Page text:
And at the school we get a heavy dollop of ominous. Firstly, there’s an entire year of 20 people that has been decimated down to four. Common with magical universities everywhere in fiction, it seems Brakebills expects a certain percentage of their students to face mortal danger. Really, magical schools are badly in need of health and safety legislation.

Ominous continues from the opening scenes, including Julia and Qunetin finding a body and another book in the linked Fillory books (the body was apparently due to diabetes and oreos combining in an unwise fashion but I doubt it). Quentin also keeps having dream moments where a character from said books, Jane (Jane, Julia, James? Pick another letter please. Apparently Margo was Janet in the books so the TV writers noticed this was a problem as well) appears to say ominous cryptic things to him.

Y’know, I don’t know about anyone else but I reckon one of the top necessities for an important warning would be “clarity.” It must be up there with “speed” and “getting to the right person”. I’m sure important warnings should not be delivered in cryptic-ese.

In one of these dreams Quentin ends up with a symbol branded into the palm of his hand. In any sensible reality he’d show this to a teacher – but this is tv world and no-one ever shows anything to experts who may actually fix things. Instead he takes it to brainbox Alice who decides it’s scary and super important but also that she need to keep on being cryptic for REASONS.

Also they need to have a séance in the middle of the night with a stolen book. For REASONS. Alice wants to contact her mysteriously murdered brother who no-one talks about.

No, really, Quentin goes along with this in the hope that Alice may possibly tell him why, rather than saying she can steal her own book and GOING TO SEE A PROFESSOR.

Penny and Kady also join the séance because the voices in his head tell them to. Of course they do. Absolutely no-one here considers that holding a séance in the middle of the night in our world is unwise, doing it in a world with proven magic is positively suicidal.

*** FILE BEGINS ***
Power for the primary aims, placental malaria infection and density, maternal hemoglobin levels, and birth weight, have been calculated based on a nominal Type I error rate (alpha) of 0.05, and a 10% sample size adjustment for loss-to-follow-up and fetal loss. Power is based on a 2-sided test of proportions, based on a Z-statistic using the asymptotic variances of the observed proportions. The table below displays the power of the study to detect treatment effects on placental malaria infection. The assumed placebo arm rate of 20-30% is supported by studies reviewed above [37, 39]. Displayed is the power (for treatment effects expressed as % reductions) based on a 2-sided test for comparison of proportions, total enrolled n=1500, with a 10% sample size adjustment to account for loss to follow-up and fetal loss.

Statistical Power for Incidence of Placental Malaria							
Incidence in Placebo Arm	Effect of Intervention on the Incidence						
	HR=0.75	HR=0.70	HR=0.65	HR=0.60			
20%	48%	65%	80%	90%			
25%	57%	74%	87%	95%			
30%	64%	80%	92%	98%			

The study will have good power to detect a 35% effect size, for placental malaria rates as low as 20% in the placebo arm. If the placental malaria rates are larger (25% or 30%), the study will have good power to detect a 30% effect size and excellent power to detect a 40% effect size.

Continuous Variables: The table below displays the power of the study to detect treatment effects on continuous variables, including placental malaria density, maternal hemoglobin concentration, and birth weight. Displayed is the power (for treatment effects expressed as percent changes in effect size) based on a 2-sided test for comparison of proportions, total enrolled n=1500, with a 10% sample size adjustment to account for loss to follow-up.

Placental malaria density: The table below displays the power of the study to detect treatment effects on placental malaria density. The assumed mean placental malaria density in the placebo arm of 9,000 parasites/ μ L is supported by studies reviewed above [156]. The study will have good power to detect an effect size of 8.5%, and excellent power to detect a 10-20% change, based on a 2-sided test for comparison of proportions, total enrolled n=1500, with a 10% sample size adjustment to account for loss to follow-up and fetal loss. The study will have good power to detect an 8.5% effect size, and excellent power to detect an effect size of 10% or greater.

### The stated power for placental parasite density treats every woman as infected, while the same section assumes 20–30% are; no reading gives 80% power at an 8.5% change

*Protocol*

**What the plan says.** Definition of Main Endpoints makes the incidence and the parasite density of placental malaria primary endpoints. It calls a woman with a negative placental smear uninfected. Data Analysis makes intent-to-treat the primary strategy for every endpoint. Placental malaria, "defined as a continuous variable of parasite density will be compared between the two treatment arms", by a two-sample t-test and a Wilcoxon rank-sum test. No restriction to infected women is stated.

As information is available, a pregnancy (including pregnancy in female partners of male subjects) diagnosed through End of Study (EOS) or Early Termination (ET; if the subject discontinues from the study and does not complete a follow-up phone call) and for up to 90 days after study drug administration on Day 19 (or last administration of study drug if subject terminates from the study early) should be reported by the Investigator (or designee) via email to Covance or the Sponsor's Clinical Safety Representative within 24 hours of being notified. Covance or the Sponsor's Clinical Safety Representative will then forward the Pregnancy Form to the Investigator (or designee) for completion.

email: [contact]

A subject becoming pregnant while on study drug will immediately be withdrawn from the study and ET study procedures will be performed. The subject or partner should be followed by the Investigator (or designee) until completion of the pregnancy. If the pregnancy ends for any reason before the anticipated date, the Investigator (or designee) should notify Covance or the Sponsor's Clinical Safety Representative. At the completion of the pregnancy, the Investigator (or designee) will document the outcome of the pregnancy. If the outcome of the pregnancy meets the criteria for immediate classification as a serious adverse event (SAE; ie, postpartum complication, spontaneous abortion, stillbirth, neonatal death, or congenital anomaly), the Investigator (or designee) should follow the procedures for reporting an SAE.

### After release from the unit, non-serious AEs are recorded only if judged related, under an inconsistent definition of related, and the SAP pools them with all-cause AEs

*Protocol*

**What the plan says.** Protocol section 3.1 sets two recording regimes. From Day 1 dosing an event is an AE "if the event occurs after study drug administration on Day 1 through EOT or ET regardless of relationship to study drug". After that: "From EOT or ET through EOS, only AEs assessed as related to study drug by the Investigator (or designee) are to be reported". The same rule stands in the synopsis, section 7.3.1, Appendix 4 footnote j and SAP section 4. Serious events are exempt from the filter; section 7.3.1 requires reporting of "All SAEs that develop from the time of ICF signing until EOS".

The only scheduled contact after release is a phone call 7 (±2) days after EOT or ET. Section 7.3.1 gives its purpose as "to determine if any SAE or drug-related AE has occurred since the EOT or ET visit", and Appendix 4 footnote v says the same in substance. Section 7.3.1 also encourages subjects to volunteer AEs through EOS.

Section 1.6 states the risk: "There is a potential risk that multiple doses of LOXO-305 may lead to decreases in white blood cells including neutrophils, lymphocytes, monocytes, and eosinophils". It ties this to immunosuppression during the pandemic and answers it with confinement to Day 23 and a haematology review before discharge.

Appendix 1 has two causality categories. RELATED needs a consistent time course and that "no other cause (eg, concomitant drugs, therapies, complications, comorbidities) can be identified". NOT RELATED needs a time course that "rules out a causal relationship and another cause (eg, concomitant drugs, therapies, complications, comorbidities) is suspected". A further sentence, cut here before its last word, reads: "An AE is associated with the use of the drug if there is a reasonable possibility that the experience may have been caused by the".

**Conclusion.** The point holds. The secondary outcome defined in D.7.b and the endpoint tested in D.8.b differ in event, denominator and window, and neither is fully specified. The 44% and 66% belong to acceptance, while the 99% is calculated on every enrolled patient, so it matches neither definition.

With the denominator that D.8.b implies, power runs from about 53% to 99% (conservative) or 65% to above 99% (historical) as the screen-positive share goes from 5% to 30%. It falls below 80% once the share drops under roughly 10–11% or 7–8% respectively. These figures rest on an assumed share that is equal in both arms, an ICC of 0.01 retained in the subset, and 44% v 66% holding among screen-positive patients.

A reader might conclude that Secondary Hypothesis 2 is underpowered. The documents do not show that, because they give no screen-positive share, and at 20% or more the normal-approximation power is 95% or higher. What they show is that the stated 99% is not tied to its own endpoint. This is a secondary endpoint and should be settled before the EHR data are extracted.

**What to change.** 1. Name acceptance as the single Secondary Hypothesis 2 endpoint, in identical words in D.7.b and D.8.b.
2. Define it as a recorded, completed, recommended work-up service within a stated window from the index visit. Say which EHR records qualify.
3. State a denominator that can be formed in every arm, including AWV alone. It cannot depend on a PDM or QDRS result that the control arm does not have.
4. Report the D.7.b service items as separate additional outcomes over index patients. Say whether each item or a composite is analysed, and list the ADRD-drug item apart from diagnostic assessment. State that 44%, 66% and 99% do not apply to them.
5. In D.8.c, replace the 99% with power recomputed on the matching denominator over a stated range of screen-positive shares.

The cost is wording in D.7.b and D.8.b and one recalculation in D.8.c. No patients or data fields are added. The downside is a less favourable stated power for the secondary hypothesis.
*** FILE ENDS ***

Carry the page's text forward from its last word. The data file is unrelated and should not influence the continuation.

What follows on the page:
Nothing seems to happen – of course – but we get an ominous smiley face in the condensation of a mirror. No, really, that’s a damn scary smiley face right there. Whatever other flaws the show has it has excellent atmosphere and effects.

This may or may not be why we get the big bad appear – in class all the clocks stop, everyone is frozen (but aware, their eyes move which is really well done). A man covered in moths – or maybe made of moths – sets the creepy bar to maximum (again, really well done – just the way he moves is creepy). He then kills the teacher

When Dean, the headmaster, runs in to throw magic to save them, the bug monster kills him – by ripping out an eye and drawing a bloody smiley face (by the way, that’s the third POC and yes, he’s dead in the pilot. Yes, yes he is).

Again, it’s really really creepy and well done. Of course the monster then focuses on Quentin because he is the chosen one.

Ok, first episode… and I don’t dislike it. Wow, how is that for lukewarm praise? I didn’t dislike it – it’s just so very very very tropey. I’m not even going to make the very obvious comparison with other shows because I don’t even think that’s fair – magic school + Chosen One are such done tropes that I don’t think anyone can be singled out as being the originator or a copier. It’s not that this would be necessarily bad but I really need to see something more original than that. Magic School, Big Ominous Threat, lots of Cryptic clues, and Magical Chosen One with Social Awkwardness who didn’t even know the magic world existed five minutes ago but now everyone requires him to save the world – this has been done. I’ve seen this, I’ve read this in various different forms

I’m not hating it, I am interested in seeing more, it could get a lot better – but at the moment, I’m not seeing anything particularly new or interesting except Julia’s storyline. Maybe if more of the eighty squillion characters get developed a bit more we’ll see something new emerge.